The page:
Saint of the Day – 8 March – Blessed Vincent Kadlubek O.Cist (c 1160-1223) Bishop, Cistercian Monk, noted Historian, prolific Writer and renowned Precher. His Episcopal mission was to reform the Diocesan Priests and to re-invigorate the faithful. Born in 1160 as Wincenty at Karnow, Duchy of Sandomir, Poland and died on 8 March 1223 at Jedrzejow, Poland of natural causes. Patronages – Writers, Sandomierz, Diocese of Kielce, Jędrzejów. He is also known as – Vincent Kadlubo, Vincent Kadlubko, Vincent of Cracow, Wincenty Kadlubek.
Wincenty Kadlubek was born of noble family about the year 1160 at Karnow, in the Duchy of Sandomir in Poland. He studied at the Cathedral school in Kraków. It was while at the latter that he studied under Mateusz Cholewa. It was the latter’s patronage that allowed Vincent to be sent abroad for further studies. He was sent to France and Bolgona in Italy, where met the future Pope Innocent III when the two were students and he also encountered John of Salisbury, the historian and poet. He received Priestly Ordination in 1189 and became Canon and Dean of Cathedral School of Krakow. A document dated 1212 bears his signature as “Praepositus Sandomirensis of the quondam,” namely the Provost of the Cathedral of Sandomir.
On the death of Bishop Fulk of Krakow on 11 September 1207, the chapter voted in favour of the election of Vincent. Pope Innocent III confirmed the decision in a papal bull on 28 March 1208 and Vincent received his Episcopal Consecration from the Archbishop of Gniezno, two months later. Innocent III’s bull referred to Vincent’s wisdom as the motivation for his selection, while referring to him as a “master and preacher.”
Vincent set out to reform the Diocesan Priests to ensure their holiness, while also seeking to invigorate the faithful to active participationthe life of the Church. He also supported the construction of Monasteries in the Diocese. He Consecrated Saint Florian’s Basilica and was said to have once been the Chaplain to Casimir II the Just.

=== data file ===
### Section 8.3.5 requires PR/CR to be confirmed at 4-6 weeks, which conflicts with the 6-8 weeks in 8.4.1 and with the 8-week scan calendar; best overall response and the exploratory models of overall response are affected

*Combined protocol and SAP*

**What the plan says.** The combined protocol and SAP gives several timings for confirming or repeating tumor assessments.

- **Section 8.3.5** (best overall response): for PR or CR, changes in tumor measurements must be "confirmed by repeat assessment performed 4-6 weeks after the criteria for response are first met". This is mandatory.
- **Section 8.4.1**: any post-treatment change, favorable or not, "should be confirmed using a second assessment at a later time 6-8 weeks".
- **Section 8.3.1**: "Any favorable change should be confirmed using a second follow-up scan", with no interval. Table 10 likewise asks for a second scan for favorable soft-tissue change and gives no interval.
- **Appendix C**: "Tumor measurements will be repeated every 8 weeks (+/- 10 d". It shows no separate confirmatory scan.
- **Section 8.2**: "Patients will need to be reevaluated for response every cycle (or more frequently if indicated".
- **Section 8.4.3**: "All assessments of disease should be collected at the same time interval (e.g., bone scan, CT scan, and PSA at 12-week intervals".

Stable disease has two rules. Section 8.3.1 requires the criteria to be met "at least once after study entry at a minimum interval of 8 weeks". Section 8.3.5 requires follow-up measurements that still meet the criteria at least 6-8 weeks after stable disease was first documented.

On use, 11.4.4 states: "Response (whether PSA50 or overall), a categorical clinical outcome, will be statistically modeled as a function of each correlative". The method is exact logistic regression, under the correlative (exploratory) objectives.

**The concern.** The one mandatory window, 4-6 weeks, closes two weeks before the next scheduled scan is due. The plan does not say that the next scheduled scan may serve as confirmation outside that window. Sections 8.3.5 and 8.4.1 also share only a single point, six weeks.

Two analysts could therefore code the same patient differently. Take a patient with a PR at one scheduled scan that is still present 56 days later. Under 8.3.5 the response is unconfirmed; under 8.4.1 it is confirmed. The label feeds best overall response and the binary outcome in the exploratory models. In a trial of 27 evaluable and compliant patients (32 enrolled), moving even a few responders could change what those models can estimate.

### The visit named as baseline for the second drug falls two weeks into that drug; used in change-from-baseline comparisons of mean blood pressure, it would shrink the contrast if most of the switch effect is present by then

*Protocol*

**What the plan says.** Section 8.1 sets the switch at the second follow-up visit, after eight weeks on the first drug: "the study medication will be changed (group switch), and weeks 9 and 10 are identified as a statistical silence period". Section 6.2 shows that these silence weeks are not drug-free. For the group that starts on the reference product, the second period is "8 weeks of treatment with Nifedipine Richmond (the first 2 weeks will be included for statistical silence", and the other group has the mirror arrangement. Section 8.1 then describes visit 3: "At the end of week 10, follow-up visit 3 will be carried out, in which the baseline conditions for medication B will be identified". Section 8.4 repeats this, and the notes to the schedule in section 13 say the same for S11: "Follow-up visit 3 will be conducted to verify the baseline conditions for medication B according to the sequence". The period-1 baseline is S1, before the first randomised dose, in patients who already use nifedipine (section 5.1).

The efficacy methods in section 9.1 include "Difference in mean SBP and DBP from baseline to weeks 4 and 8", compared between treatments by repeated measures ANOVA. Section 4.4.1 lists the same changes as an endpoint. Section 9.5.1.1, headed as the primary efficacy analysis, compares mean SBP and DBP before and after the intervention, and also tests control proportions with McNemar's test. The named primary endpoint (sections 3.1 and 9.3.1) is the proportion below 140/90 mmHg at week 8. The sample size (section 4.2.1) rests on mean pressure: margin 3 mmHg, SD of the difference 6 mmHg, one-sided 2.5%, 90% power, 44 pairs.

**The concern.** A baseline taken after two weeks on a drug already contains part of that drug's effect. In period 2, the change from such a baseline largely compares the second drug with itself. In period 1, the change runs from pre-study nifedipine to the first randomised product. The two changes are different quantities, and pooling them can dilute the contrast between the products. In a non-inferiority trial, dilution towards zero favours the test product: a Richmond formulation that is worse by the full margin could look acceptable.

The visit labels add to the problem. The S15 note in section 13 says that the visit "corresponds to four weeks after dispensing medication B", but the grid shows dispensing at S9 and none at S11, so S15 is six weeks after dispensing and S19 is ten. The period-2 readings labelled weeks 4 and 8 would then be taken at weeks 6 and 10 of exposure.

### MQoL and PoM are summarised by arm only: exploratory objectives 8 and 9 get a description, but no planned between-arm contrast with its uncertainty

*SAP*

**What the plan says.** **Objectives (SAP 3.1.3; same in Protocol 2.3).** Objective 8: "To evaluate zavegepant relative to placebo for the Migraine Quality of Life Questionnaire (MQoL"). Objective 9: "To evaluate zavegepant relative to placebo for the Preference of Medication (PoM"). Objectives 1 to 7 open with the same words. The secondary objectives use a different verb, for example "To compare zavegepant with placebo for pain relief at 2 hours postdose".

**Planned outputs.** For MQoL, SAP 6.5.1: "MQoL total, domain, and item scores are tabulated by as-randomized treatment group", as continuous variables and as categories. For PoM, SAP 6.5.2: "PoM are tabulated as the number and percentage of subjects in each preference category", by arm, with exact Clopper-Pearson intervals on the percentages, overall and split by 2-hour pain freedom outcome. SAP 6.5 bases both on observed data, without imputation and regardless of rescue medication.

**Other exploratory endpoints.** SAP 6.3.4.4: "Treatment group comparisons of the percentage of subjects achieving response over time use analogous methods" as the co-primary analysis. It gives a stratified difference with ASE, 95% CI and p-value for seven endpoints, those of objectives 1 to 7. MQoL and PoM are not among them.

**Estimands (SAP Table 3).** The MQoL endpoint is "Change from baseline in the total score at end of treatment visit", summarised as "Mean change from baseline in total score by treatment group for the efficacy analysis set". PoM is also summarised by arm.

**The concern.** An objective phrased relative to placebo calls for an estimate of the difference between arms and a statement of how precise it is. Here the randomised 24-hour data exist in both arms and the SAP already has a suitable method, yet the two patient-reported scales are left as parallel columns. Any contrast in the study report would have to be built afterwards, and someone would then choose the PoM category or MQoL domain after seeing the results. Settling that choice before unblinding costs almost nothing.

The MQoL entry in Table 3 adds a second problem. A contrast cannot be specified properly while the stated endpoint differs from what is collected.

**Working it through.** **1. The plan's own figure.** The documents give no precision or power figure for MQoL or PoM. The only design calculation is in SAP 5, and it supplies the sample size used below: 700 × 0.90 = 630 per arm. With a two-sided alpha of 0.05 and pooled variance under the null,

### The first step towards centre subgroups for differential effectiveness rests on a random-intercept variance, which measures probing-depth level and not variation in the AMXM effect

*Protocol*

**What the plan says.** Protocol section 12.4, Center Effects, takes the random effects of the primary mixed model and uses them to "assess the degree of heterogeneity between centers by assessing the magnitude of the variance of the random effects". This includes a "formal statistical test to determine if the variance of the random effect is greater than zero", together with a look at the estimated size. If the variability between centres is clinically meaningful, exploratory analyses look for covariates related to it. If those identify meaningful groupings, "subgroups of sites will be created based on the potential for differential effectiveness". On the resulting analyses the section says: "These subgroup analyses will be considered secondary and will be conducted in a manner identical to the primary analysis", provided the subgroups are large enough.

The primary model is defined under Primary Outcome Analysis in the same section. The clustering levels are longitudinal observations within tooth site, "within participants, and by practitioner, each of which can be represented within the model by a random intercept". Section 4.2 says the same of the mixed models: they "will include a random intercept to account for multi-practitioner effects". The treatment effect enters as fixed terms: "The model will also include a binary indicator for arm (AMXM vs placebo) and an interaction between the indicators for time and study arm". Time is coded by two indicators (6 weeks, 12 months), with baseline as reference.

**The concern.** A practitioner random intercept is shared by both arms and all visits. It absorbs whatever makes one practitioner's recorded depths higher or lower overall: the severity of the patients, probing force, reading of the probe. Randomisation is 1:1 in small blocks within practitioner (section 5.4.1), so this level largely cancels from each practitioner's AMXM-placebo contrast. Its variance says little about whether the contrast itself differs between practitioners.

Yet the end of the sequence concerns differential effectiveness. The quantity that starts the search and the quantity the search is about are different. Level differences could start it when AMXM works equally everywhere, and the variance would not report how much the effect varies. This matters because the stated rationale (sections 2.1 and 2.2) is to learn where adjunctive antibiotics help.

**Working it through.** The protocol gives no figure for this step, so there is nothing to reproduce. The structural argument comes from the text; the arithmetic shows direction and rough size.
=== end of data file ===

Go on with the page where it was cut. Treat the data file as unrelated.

The Bishop was noted for his linguistic skills, for his charismatic preaching and for his expertise in Canon law as well as for his renowned rhetoric abilities. He knew of the natural sciences as well, since he had studied them while in Paris and Bologna. But it was while in Europe that he started reading the life and works of Saint Bernard of Clairvaux and became enthralled with the charism of the Cistercians, to whom he granted attention as Bishop.
In 1214, thanks to the providential intervention of Bishop Vincent, a long-running dispute about the possession of Galicia was resolved. In 1215 he participated in the Fourth Council of the Lateran.
In 1218 he resigned from his Diocese, which Pope Honorius III accepted and entered the Cistercian Monastery in Jędrzejów. He became the first Pole to join the Cistercians.
Vincent died on 8 March 1223 and his remains were buried before the high altar of the Monastery Church. His remains were exhumed on 26 April 1633 with his pallium found intact though his remains had become skeletal. Measurements were taken and it was surmised that he was of “fair height.” His remains were moved to a new location before the high altar on the following 16 August. Kadłubek’s remains were again exhumed and reinterred in mid-1765 and some were moved to Sandomierz in 1845 for veneration. Other parts to his remains were moved in 1903 to Wawel and placed in a silver urn.
In 1682, the King Jan III Sobieski petitioned for his Beatification and a similar petition was made in 1699 by the General Chapter of the Order of Citeaux, though it was not until 18 February 1764, under pressure from Wojciech Ziemicki, Abbot of Jedrzejow, that Pope Clement XIII granted confirmation of cult as “Blessed” although he is popularly known as ‘Saint’ in Poland.
Finally worthy of note that the works of Blessed Wincenty Kadlubek composed as the first Polish journalist: “Chronica seu originale et principum Regum Poloniae” in four volumes. The first three are in the form of dialogue between the Archbishop of Gnesen John (1148-65) and Matthew Bishop of Krakow (1145-65). The first is legendary, the second is based on a chronicle of a Gallo, the third and fourth summarize the experience of the author. The period in which the work saw the light does not find the experts agree: it was commissioned by King Casimir, or when Leszek Vincent was already a bishop, while others, he devoted himself to it now imprisoned in the monastery.
Some of Blessed Vincent’s writings had a huge impact on the Polish political doctrine of the 14th and 15th centuries. Some suggest that his most well-known book “Chronicles of the Kings and Princes of Poland” was written at the request of Prince Casimir II others suggest that it at the request of Prince Leszek while Blessed Vincent was a Bishop; still others claim that it was not written until after his retirement.